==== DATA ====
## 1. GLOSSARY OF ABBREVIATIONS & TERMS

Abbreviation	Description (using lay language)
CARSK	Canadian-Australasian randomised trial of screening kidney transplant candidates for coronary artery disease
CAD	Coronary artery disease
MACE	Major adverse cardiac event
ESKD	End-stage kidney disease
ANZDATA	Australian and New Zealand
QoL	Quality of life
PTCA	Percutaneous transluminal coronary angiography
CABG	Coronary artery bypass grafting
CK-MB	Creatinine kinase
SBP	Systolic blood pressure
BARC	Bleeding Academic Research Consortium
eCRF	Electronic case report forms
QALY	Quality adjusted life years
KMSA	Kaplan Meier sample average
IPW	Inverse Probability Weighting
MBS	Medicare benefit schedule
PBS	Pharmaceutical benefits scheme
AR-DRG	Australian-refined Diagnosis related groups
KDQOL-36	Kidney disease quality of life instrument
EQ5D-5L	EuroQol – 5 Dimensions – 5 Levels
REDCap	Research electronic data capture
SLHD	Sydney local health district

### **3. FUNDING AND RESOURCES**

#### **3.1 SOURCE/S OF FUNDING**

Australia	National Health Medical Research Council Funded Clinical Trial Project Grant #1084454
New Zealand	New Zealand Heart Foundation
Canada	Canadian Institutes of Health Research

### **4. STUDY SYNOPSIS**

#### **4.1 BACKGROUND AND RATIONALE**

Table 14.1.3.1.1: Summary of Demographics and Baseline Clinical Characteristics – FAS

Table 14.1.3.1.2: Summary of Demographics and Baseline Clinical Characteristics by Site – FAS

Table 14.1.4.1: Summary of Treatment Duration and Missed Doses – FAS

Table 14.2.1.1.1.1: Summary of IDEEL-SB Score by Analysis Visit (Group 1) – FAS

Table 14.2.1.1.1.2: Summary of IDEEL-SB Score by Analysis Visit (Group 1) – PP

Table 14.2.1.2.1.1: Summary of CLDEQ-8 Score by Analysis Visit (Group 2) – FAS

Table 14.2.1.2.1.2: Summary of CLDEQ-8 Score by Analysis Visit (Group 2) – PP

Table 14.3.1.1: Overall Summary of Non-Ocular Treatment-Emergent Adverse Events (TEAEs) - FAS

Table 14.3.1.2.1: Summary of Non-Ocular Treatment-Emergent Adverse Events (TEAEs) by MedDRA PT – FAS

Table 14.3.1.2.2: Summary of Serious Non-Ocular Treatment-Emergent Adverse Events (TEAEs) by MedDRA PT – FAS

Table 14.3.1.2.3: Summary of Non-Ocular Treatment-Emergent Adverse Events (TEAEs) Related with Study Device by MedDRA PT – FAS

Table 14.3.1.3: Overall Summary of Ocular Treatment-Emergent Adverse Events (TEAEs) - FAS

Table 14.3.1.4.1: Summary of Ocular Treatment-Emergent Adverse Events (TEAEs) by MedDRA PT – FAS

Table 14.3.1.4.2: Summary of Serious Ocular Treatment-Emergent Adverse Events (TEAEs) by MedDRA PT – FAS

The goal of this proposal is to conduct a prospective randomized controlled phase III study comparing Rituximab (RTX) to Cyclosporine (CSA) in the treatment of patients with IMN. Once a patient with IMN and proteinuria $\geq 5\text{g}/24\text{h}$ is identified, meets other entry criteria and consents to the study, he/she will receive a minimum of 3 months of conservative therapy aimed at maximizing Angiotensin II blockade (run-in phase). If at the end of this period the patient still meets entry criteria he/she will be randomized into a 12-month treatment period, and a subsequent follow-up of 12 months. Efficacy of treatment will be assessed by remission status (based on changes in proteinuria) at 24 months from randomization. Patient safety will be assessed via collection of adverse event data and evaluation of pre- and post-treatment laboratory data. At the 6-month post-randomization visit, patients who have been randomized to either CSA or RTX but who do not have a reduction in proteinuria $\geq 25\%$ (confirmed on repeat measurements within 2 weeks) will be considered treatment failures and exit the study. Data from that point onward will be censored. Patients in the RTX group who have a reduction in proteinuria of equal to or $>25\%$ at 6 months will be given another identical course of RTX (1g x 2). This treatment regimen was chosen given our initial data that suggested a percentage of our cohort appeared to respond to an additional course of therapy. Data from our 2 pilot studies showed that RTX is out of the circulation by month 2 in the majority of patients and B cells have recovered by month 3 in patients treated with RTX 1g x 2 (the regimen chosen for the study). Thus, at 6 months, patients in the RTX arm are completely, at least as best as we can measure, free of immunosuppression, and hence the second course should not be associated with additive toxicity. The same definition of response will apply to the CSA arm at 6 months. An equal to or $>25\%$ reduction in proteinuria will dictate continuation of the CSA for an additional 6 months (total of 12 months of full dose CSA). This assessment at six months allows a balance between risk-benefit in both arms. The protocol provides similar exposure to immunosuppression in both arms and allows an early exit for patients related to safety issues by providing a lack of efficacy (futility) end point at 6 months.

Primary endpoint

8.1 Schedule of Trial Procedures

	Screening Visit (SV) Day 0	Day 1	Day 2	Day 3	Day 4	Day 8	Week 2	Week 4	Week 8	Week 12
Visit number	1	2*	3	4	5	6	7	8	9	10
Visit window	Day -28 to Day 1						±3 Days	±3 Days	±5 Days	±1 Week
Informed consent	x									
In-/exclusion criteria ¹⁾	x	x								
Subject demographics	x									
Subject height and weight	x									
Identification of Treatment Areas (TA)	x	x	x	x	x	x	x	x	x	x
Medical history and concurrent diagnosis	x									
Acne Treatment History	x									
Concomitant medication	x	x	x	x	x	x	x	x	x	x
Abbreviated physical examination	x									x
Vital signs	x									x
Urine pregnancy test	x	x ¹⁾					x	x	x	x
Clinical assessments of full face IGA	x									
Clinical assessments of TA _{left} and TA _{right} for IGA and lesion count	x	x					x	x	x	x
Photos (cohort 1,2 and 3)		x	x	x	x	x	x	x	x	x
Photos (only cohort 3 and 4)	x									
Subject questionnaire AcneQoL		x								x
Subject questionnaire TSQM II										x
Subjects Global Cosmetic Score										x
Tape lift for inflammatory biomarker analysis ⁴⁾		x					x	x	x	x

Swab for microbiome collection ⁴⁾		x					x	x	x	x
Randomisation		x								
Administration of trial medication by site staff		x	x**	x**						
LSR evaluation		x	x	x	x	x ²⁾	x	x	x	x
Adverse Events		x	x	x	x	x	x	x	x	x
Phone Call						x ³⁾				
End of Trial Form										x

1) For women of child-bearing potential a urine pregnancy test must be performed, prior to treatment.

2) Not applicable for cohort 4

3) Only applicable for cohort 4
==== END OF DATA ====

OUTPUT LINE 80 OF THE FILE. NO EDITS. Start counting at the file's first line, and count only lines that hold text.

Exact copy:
3) Only applicable for cohort 4